miércoles, 12 de octubre de 2011

What makes legal language difficult?

One of the main reasons why legal language is sometimes difficult to understand is that it is often very different from ordinary English. This comprises two issues:
(1) The writing conventions are different: sentences often have apparently peculiar structures, punctuation is used insufficiently, foreign phrases are sometimes used instead of English phrases (e.g. inter alia instead of among others), unusual pronouns are employed (the same, the aforesaid, etc), and unusual set phrases are to be found (null and void, all and sundry).
(2) A large number of difficult words and phrases are used. These fall into four categories, brief details of which are given below.

Legal terms of art

Legal terms of art are technical words and phrases that have precise and fixed legal meanings and which cannot usually be replaced by other words. Some of these will be familiar to the layperson (e.g. patent, share, royalty). Others are generally only known to lawyers (e.g. bailment, abatement).

Legal jargon

Terms of art should be differentiated from legal jargon. Legal jargon comprises words used by lawyers, which are difficult for non-lawyers to understand. Jargon words range from near-slang to almost technically precise words. Well-known examples of jargon include boilerplate clause and corporate veil.
Jargon includes a number of archaic words no longer used in ordinary English. These include annul (to declare that something, such as a contract or marriage is no longer legally valid) and bequest (to hand down as an inheritance property other than land).
It also includes certain obscure words which have highly specialised meanings and are therefore not often encountered except in legal documents. Examples include emoluments (a person’s earnings, including salaries, fees, wages, profits and benefits in kind) and provenance (the origin or early history of something).
Jargon words should be replaced by plain language equivalents wherever possible.

Legal meaning may differ from the general meaning
There is also a small group of words that have one meaning as a legal term of art and another meaning in ordinary English. One example is the word distress, which as a legal term of art refers to the seizure of goods as security for the performance of an obligation. In ordinary English it means anxiety, pain or exhaustion.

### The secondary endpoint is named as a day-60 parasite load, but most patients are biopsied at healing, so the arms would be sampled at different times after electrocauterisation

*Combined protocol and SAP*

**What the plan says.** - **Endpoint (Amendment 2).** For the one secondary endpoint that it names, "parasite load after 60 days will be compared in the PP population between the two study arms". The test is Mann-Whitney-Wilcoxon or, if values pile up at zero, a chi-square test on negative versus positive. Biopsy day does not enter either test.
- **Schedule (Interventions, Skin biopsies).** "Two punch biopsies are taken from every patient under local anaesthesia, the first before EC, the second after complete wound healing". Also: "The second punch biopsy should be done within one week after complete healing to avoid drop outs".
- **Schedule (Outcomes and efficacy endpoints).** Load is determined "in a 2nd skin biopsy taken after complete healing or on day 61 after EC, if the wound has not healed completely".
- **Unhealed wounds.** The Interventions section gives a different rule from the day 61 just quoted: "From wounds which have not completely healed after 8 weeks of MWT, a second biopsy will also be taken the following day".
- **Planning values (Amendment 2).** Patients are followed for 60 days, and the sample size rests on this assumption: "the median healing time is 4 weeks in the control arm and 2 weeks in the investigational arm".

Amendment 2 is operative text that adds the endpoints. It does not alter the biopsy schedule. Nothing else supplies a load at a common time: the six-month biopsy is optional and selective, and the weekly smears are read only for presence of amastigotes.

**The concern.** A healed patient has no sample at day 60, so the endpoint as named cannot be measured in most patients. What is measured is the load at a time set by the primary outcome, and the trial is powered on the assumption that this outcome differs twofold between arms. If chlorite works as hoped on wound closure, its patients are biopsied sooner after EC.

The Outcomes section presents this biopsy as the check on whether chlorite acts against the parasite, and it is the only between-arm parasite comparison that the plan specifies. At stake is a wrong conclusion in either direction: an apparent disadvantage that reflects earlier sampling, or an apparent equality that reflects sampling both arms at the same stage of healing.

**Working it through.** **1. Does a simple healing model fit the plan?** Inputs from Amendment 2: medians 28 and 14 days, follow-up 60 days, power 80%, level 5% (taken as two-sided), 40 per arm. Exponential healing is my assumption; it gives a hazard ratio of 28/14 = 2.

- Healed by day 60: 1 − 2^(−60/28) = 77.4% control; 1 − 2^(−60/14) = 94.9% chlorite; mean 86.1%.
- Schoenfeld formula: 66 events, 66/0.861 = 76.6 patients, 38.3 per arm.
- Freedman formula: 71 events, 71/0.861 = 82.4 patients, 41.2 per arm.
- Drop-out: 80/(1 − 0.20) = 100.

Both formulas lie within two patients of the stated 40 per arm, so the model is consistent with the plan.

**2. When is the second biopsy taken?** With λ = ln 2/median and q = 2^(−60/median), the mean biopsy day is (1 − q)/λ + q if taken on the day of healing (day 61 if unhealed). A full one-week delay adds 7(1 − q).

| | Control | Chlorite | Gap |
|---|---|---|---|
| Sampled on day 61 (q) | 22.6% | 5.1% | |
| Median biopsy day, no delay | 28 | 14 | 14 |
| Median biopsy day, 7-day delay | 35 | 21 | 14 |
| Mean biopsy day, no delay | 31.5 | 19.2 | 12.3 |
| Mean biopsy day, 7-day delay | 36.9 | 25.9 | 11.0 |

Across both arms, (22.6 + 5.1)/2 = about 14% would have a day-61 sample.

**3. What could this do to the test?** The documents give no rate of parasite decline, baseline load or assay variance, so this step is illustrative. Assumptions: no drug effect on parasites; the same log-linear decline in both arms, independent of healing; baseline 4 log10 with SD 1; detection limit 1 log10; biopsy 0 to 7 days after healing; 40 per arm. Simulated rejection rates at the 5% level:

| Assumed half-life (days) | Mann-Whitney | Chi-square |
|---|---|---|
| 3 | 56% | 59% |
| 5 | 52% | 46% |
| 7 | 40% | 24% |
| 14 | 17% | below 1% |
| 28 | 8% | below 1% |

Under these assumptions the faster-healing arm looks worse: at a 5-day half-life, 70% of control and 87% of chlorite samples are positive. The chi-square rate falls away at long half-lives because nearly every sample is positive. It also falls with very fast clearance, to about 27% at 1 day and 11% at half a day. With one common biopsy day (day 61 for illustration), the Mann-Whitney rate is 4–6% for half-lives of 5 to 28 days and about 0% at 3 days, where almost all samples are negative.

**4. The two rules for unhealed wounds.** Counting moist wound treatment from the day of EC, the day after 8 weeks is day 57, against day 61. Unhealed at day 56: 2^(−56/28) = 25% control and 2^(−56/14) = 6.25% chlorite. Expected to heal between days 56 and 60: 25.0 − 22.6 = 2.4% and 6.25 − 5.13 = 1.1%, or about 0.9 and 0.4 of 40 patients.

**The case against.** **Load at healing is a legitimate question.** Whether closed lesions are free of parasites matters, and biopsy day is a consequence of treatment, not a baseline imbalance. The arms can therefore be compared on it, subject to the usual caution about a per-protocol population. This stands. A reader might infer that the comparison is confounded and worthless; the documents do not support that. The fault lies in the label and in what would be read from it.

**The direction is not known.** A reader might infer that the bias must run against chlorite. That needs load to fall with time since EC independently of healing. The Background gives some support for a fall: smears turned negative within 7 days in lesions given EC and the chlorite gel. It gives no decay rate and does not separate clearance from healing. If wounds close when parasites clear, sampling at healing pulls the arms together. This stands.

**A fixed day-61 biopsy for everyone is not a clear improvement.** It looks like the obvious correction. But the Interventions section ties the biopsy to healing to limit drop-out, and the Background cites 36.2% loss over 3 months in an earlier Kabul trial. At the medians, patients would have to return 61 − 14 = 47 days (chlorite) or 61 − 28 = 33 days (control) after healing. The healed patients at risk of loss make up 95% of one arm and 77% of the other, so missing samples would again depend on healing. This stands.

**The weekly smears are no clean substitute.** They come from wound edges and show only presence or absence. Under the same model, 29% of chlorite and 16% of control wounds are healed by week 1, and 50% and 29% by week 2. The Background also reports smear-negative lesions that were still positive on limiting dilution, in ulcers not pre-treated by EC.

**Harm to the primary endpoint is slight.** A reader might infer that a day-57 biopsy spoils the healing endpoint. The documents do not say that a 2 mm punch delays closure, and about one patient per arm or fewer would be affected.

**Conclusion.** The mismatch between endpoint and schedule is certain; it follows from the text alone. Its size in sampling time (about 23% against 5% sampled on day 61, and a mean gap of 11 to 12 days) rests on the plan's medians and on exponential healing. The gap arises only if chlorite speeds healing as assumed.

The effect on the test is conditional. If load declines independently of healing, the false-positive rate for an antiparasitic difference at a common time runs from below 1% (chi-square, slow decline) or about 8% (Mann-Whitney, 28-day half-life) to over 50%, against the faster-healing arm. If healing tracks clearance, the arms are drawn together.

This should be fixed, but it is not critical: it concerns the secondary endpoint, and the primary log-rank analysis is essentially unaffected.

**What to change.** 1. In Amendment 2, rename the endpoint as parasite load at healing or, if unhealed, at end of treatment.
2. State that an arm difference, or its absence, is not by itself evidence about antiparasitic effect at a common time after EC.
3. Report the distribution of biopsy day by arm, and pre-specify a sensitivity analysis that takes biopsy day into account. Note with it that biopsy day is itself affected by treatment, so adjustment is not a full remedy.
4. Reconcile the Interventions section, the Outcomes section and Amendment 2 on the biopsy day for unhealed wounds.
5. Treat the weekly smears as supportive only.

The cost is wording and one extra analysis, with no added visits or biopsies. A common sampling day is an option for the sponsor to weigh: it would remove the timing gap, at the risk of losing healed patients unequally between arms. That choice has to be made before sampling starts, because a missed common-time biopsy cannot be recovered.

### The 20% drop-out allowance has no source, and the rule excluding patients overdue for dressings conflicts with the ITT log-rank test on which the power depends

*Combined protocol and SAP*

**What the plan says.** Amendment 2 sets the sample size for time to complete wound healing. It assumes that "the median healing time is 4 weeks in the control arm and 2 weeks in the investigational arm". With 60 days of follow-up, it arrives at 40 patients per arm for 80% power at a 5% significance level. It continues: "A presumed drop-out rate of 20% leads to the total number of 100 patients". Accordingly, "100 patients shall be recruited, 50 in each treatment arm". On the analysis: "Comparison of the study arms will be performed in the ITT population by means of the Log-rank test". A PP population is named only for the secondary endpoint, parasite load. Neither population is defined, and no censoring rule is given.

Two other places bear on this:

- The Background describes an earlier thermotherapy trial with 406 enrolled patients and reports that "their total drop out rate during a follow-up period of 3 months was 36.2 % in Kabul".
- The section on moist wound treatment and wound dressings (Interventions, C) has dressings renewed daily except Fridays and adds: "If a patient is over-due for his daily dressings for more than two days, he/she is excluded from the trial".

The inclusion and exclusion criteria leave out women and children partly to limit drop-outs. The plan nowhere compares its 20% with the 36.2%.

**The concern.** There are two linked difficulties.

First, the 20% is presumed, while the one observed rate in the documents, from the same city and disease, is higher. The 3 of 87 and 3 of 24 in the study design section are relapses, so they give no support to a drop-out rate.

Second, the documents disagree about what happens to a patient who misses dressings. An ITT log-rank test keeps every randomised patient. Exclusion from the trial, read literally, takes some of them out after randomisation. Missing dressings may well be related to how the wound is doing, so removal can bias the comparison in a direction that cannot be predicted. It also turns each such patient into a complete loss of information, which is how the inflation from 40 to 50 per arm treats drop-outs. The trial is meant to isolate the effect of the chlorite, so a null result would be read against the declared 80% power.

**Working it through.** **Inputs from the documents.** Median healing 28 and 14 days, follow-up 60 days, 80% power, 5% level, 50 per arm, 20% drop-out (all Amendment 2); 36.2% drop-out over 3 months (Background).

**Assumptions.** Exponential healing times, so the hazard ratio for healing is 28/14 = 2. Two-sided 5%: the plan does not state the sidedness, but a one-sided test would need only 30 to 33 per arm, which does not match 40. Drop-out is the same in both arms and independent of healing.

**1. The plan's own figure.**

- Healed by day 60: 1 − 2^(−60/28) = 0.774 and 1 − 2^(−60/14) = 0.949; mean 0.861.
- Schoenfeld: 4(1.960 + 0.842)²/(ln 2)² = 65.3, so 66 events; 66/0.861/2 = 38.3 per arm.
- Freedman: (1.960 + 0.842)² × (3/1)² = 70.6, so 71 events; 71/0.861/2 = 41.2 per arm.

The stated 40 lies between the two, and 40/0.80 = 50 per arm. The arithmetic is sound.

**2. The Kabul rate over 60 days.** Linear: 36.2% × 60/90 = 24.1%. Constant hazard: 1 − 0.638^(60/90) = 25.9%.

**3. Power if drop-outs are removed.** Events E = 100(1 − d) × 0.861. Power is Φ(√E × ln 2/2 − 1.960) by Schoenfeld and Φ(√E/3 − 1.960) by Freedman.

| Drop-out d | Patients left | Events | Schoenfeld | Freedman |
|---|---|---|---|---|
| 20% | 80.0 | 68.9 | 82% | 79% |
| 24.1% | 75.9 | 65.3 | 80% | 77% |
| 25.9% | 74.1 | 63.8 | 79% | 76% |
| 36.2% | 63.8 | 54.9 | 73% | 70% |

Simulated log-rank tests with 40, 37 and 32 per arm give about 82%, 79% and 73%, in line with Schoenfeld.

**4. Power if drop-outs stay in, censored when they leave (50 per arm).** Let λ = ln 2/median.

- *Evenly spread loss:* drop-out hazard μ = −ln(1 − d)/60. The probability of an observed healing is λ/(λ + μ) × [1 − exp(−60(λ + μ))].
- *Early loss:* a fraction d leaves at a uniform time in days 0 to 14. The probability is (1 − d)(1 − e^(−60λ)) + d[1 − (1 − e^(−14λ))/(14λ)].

Here are some further examples:

- Consideration in legal English means an act, forbearance, or promise by one party to a contract that constitutes the price for which the promise of the other party is bought. Consideration is essential to the validity of any contract other than one made by deed. Consideration in ordinary English means; (1) careful thought, (2) a fact taken into account when making a decision, (3) thoughtfulness towards others.
- Construction in legal English means interpretation. ‘To construe’ is the infinitive verb form of the term. Construction in ordinary English means: (1) the action of constructing [e.g. a building]; (2) a building or other structure; (3) the industry of erecting buildings.
- Redemption in legal English means the return or repossession of property offered as security on payment of a mortgage debt or charge. Redemption in ordinary English usually means Christian salvation.
- Tender in legal English means an offer to supply goods or services. Normally a tender must be accepted to create a contract. Tender in ordinary English means: (1) gentle and kind; (2) (of food) easy to cut or chew; (3) (of a part of the body) painful to the touch; (4) young and vulnerable; (5) easily damaged.

Rupert Haigh, Legal English (Second Edition), Routledge Cavendish, 2009.

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